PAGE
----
Hypnosis fell out of favour in psychological circles as it got taken up by ‘stage hypnotists’, and researchers found out that, contrary to the movie stereotypes, hypnosis actually increases the number of false memories recalled, rather than making remembering more accurate.

Furthermore, ‘hypnotherapy’ seems not to be hugely effective on the current evidence. For example, trials of hypnosis for pain relief when giving birth and smoking cessation have shown mixed results, although it is known to be difficult to design effective trials because hypnotisable individuals are known to be psychologically different from others.

What is a reliable finding, however, is that in particularly susceptible individuals, hypnosis can be used to cause unusual experiences.

Particularly, it is being used as a model of what is alternatively called ‘conversion hysteria’ or ‘conversion disorder‘, where a person might show physical symptoms, such as paralysis, but where they arise from a psychological cause.

Recent experiments have used hypnosis as a way of causing a temporary and reversible paralysis. Participants are then put in a brain scanner to determine which parts of the brain are active, and compared to people with diagnosed conversion disorder.

It turns out that hysterical paralysis may involve similar brain areas to hypnotic paralysis, but shows different patterns of activation to people asked to ‘fake’ a paralysis.

These are interesting findings and may provide an insight into the operation of how the unconscious influences our conscious life.

Nevertheless, thorough investigations into the neuroscience of hypnotic states will still need to be conducted, and Seed Magazine tackles some of the latest research in this area.

Link to article ‘Science finally tackles hypnosis’.

Encephalon 9 arrives

red_bg_brain.jpgThe latest edition of the Encephalon psychology and neuroscience writing carnival has just arrived on the net with plenty of musings on the mind and brain to keep you occupied.

Favourites include an article on the balance of activation in the cortical hemispheres and the link to paranormal experiences, and a discussion of a recent critical article on the cognitive neuroscience of education.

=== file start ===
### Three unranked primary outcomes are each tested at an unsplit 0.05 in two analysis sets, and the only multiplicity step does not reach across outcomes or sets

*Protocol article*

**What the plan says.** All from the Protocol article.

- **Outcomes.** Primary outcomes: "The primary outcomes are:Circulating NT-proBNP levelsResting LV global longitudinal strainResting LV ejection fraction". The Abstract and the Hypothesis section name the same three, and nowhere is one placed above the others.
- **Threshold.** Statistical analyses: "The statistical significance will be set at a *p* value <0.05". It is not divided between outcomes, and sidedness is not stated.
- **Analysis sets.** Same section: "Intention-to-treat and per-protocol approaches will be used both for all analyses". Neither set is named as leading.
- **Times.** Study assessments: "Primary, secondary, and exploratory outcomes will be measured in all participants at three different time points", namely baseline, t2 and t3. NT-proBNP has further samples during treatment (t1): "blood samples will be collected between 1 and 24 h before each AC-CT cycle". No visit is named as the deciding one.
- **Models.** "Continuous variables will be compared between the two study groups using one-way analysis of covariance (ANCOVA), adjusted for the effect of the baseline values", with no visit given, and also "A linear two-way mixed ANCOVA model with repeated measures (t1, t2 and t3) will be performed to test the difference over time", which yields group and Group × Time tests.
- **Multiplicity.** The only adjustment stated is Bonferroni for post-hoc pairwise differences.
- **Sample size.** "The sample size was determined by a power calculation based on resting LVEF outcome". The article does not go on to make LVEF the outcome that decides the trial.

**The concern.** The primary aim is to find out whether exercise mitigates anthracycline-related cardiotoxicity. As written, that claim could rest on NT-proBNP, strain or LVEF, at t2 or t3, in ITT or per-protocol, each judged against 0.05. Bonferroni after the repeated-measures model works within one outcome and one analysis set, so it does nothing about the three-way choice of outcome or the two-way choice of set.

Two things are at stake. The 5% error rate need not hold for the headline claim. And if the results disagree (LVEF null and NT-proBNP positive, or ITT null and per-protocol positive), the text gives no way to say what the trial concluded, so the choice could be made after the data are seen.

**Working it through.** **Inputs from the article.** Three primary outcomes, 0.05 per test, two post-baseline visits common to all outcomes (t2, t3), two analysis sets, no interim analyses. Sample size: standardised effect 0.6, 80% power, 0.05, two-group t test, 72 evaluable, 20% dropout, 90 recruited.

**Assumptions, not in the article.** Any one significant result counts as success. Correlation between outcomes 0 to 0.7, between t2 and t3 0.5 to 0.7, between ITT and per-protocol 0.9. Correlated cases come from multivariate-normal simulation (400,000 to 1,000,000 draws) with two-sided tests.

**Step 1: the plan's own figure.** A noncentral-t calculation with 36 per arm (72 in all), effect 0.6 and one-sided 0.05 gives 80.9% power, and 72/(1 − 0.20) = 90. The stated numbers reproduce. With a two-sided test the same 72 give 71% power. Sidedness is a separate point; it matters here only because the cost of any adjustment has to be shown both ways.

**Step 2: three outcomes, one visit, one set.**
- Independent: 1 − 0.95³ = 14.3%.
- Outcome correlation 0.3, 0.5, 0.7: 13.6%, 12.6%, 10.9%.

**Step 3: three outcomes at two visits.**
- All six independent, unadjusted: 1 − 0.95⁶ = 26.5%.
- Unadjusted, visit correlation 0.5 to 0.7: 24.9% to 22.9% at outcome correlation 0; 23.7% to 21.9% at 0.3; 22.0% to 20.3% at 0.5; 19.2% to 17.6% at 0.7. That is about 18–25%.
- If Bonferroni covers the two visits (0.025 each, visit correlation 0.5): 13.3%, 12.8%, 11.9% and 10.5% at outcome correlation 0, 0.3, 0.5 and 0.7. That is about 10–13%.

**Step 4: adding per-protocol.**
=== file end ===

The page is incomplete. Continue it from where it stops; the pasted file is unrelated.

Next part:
SciAmMind on microexpressions and gestures

sciammind_oct2006.jpgA new issue of Scientific American Mind has arrived on the shelves with a couple of freely accessible articles on microexpressions and communication through gestures available online.

Microexpressions are like any other facial expression, but they are very subtle and occur incredibly quickly, coming and going in several hundred milliseconds.

Paul Ekman, largely known for his discovery that many facial expressions of emotion were universal, has been particularly keen on researching microexpressions in recent years.

It is thought that these fleeting expressions give away the inner emotional state (and maybe whether someone is lying), because they are under less conscious control than more obvious facial expressions.

The other freely available article is on the gestures we make when talking, that potentially give an insight into the hidden psychology that belies our words.

Our body movements always convey something about us to other people. The body “speaks” whether we are sitting or standing, talking or just listening. On a blind date, how the two individuals position themselves tells a great deal about how the evening will unfold: Is she leaning in to him or away? Is his smile genuine or forced?

The same is true of gestures. Almost always involuntary, they tip us off to love, hate, humility and deceit. Yet for years, scientists spent surprisingly little time studying them, because the researchers presumed that hand and arm movements were mere by-products of verbal communication. That view changed during the 1990s, in part because of the influential work of psycholinguist David McNeill at the University of Chicago.

Link to contents of October 2006 SciAmMind.
Link to article ‘A Look Tells All’.
Link to artice ‘Gestures Offer Insight’.